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The Expert Consultation re-affirmed that transboundary livestock diseases have very serious economic and international trade consequences for countries, but concluded that the importance of such diseases extends far beyond this. Indeed the main conclusion of the Expert Consultation was that transboundary livestock diseases pose a serious threat to world food security through their capacity to spread very rapidly in plague proportions and cause critical shortfalls in the production of milk, meat and other animal derived human foodstuffs.

It therefore recommended that the importance for food security of minimising the impact of transboundary livestock diseases, through enhanced emergency preparedness together with well coordinated national, regional and global control and eradication programmes should be brought to the attention of The World Food Summit, emphasizing the critical importance of the Global Rinderpest Eradication Programme.

Rinderpest is a disease which has caused catastrophic losses of cattle and buffaloes in the past and has the potential to do so again. The Expert Consultation recommended that the coordination of the Global Rinderpest Eradication Programme should remain the main focus for the EMPRES-livestock programme. This disease was also the subject of a Technical Consultation (‘The World Without Rinderpest’) earlier in the week, at which all aspects of rinderpest eradication were discussed.

A key outcome of these Consultations was the development and adoption of a technical blueprint for the global eradication of rinderpest by the year 2010. Indeed a timetable has been set for the eradication of rinderpest and for international certification of freedom from infection in all relevant countries which may allow the process of global certification of rinderpest freedom to be initiated up to three years earlier. Several rinderpest problem areas have been identified in Africa and Asia which will require special attention in the next few years. For these goals to be met, an essential prerequisite will be for all countries to cease routine mass vaccination and proceed to eradication campaigns which will involve intensive surveillance for the disease and the capacity to respond rapidly to any breakdowns. It will also be essential that countries rigorously follow the established international rules for proof of freedom from the virus (the OIE pathway'). The Expert Consultation considers that there is merit in the concept of regional certification adopted by WHO in its poliomyelitis eradication programme. The Expert Consultation recommended that this, and other certification issues be taken up by FAO with OIE.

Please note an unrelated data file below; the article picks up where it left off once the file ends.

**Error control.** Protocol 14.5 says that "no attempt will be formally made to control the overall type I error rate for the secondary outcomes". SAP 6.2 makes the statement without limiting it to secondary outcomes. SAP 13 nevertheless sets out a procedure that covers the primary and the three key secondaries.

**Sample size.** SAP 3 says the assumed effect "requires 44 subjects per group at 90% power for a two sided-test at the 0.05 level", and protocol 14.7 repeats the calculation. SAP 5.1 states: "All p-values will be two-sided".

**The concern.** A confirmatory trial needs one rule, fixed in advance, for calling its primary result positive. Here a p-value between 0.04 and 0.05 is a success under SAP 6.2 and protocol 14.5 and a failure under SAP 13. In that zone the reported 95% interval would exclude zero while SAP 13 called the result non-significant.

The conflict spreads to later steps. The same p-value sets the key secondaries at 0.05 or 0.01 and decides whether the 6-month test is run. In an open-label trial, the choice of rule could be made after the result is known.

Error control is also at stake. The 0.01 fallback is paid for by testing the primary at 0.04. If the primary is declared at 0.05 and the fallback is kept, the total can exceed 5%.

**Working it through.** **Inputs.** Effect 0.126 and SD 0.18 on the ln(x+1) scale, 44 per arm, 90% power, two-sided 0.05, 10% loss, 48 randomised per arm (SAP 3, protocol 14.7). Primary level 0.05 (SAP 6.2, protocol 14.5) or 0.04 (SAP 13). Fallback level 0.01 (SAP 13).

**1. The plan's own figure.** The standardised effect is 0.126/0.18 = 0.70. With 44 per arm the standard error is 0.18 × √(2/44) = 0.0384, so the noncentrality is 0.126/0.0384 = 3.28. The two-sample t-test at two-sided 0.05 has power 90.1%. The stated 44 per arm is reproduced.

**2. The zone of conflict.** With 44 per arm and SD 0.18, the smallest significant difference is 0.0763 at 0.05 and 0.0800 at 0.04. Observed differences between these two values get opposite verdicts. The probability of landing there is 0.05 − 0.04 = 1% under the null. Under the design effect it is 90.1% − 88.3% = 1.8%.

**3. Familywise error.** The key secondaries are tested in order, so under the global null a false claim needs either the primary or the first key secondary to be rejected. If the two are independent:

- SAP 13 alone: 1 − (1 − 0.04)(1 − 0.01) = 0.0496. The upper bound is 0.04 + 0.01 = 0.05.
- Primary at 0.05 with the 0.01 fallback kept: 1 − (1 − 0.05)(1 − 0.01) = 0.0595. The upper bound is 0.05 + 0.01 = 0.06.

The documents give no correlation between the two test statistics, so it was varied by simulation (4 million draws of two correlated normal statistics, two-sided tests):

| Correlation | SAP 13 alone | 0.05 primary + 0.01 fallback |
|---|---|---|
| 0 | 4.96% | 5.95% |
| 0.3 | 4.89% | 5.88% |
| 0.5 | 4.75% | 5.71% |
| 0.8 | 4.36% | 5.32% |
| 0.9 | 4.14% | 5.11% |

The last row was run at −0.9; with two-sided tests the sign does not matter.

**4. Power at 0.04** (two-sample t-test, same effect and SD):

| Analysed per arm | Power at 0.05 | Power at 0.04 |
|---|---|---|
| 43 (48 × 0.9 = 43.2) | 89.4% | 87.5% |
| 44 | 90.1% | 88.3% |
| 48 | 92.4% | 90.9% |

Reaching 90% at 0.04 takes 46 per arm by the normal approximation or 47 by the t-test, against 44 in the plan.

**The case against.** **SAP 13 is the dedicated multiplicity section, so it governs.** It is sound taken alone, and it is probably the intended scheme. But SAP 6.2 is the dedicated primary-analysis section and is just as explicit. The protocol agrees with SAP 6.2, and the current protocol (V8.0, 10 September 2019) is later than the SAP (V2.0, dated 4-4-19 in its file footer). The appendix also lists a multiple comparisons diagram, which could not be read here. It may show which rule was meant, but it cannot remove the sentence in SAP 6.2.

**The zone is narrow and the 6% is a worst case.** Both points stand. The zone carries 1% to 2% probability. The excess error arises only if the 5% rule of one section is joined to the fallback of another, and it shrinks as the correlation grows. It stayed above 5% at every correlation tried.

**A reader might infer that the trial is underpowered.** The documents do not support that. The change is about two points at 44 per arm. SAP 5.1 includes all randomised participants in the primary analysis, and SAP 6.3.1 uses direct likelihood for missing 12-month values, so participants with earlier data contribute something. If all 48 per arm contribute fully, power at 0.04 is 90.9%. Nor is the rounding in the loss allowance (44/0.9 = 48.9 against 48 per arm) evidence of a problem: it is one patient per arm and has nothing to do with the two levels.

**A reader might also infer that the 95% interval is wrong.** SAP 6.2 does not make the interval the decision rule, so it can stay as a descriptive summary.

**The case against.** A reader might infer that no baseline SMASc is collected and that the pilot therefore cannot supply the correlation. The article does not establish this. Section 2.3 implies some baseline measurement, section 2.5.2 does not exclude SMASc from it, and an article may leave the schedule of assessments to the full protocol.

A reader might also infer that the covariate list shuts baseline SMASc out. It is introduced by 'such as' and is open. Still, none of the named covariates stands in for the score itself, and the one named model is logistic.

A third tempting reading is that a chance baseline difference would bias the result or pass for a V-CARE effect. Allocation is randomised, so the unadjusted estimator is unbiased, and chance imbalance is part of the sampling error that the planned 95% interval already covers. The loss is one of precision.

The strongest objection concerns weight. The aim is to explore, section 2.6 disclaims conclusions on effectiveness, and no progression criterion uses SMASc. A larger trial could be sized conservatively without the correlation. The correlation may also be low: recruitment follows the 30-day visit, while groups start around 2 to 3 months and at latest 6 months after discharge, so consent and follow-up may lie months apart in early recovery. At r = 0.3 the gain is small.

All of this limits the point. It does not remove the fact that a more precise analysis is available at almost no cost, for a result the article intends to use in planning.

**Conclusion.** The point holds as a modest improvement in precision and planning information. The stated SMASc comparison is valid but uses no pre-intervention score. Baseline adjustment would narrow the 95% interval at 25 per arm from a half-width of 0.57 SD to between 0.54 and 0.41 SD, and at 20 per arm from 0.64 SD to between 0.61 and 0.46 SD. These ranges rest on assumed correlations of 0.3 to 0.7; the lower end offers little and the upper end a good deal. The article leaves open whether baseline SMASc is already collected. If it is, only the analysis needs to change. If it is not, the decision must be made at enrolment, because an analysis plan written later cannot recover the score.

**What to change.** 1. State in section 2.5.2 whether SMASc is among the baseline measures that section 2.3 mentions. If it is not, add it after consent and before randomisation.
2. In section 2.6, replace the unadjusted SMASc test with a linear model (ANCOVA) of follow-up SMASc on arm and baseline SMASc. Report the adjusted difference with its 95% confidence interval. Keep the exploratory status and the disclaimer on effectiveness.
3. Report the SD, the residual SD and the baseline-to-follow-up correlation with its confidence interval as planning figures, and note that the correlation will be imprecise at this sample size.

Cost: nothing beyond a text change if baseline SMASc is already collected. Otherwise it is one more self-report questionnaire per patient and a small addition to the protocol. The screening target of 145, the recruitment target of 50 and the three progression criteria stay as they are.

The global eradication of rinderpest, the first such elimination of a major livestock disease, will be a landmark achievement for mankind. FAO will be able to take justifiable pride in its key role in its accomplishment just as WHO has for the elimination of smallpox.

The Expert Consultation also considered future goals and strategies for the other identified EMPRES high priority diseases. Concern was expressed at the continuing spread of contagious bovine pleuropneumonia (CBPP) in Africa and for the high production losses it is causing. It was recommended that this should be the next disease in the pipeline for a global eradication campaign but cautioned against starting this before the completion of the rinderpest campaign. In respect to foot-and-mouth disease, the Expert Consultation believes that global eradication cannot be contemplated at this stage, but that there are good prospects for national and regional eradication in some areas. The excellent progress towards eradication of FMD from South America was noted as was the development of plans for regional eradication in South-East Asia.

For the other EMPRES priority diseases (Rift Valley fever and lumpy skin disease), the Expert Consultation considered that EMPRES should undertake a more tactical role, stressing early warning and early reaction. It was also recommended that EMPRES should extend such a tactical role to other emergency and/or emerging diseases. The definition of different categories of such diseases were provided.

The Expert Consultation reaffirmed the importance of the core elements of global early warning and early reaction in the EMPRES programme and defined programmes on these to be implemented at national, regional and global levels. Thus it was recommended that the mission for the animal diseases component of EMPRES should be defined as:

To promote the effective containment and control of the most serious epidemic livestock diseases as well as newly emerging diseases by progressive elimination on a regional and global basis through international co-operation involving EARLY WARNING, EARLY/RAPID REACTION, ENABLING RESEARCH, and COORDINATION.

The Expert Consultation expressed grave concern at the lack of resources that are currently available within the EMPRES-livestock Group of AGAH to adequately service its vital programmes. Unless this is immediately rectified, their success, including that of the global rinderpest eradication programme, will be jeopardised.

Therefore the Expert consultation recommended FAO to seek additional resources to establish the following:

  1. A Contingency Fund (as an international trust fund) to allow quicker and better responses to EMPRES high priority diseases,

  2. A strengthened EMPRES Group at FAO Headquarters with provision of two extra positions:

  3. Regional EMPRES capability through three Regional EMPRES units to service Africa; the Near East and Central Asia; and South-East and South Asia.

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